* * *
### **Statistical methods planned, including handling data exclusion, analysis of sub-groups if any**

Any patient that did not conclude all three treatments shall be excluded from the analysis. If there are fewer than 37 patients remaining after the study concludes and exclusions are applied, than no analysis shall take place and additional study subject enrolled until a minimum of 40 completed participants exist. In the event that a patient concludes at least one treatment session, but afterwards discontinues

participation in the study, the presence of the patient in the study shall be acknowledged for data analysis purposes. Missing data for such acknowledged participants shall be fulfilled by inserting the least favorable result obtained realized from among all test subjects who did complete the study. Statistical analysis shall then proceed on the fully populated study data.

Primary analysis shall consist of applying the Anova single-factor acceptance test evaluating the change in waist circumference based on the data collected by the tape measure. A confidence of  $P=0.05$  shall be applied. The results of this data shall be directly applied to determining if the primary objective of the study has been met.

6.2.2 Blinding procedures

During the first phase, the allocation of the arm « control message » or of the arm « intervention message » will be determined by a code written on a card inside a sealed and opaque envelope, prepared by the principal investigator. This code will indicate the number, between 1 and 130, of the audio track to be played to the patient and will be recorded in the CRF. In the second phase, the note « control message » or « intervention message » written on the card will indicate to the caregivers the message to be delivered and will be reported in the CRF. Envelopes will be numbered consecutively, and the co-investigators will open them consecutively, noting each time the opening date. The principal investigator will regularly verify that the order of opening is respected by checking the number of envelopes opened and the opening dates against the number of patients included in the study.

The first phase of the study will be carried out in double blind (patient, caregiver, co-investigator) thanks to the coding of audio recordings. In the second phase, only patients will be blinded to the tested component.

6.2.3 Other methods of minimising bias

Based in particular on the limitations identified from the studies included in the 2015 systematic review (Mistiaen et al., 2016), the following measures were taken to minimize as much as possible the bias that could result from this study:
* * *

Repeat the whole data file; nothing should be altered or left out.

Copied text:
### **Statistical methods planned, including handling data exclusion, analysis of sub-groups if any**

Any patient that did not conclude all three treatments shall be excluded from the analysis. If there are fewer than 37 patients remaining after the study concludes and exclusions are applied, than no analysis shall take place and additional study subject enrolled until a minimum of 40 completed participants exist. In the event that a patient concludes at least one treatment session, but afterwards discontinues

participation in the study, the presence of the patient in the study shall be acknowledged for data analysis purposes. Missing data for such acknowledged participants shall be fulfilled by inserting the least favorable result obtained realized from among all test subjects who did complete the study. Statistical analysis shall then proceed on the fully populated study data.

Primary analysis shall consist of applying the Anova single-factor acceptance test evaluating the change in waist circumference based on the data collected by the tape measure. A confidence of  $P=0.05$  shall be applied. The results of this data shall be directly applied to determining if the primary objective of the study has been met.

6.2.2 Blinding procedures

During the first phase, the allocation of the arm « control message » or of the arm « intervention message » will be determined by a code written on a card inside a sealed and opaque envelope, prepared by the principal investigator. This code will indicate the number, between 1 and 130, of the audio track to be played to the patient and will be recorded in the CRF. In the second phase, the note « control message » or « intervention message » written on the card will indicate to the caregivers the message to be delivered and will be reported in the CRF. Envelopes will be numbered consecutively, and the co-investigators will open them consecutively, noting each time the opening date. The principal investigator will regularly verify that the order of opening is respected by checking the number of envelopes opened and the opening dates against the number of patients included in the study.

The first phase of the study will be carried out in double blind (patient, caregiver, co-investigator) thanks to the coding of audio recordings. In the second phase, only patients will be blinded to the tested component.

6.2.3 Other methods of minimising bias

Based in particular on the limitations identified from the studies included in the 2015 systematic review (Mistiaen et al., 2016), the following measures were taken to minimize as much as possible the bias that could result from this study: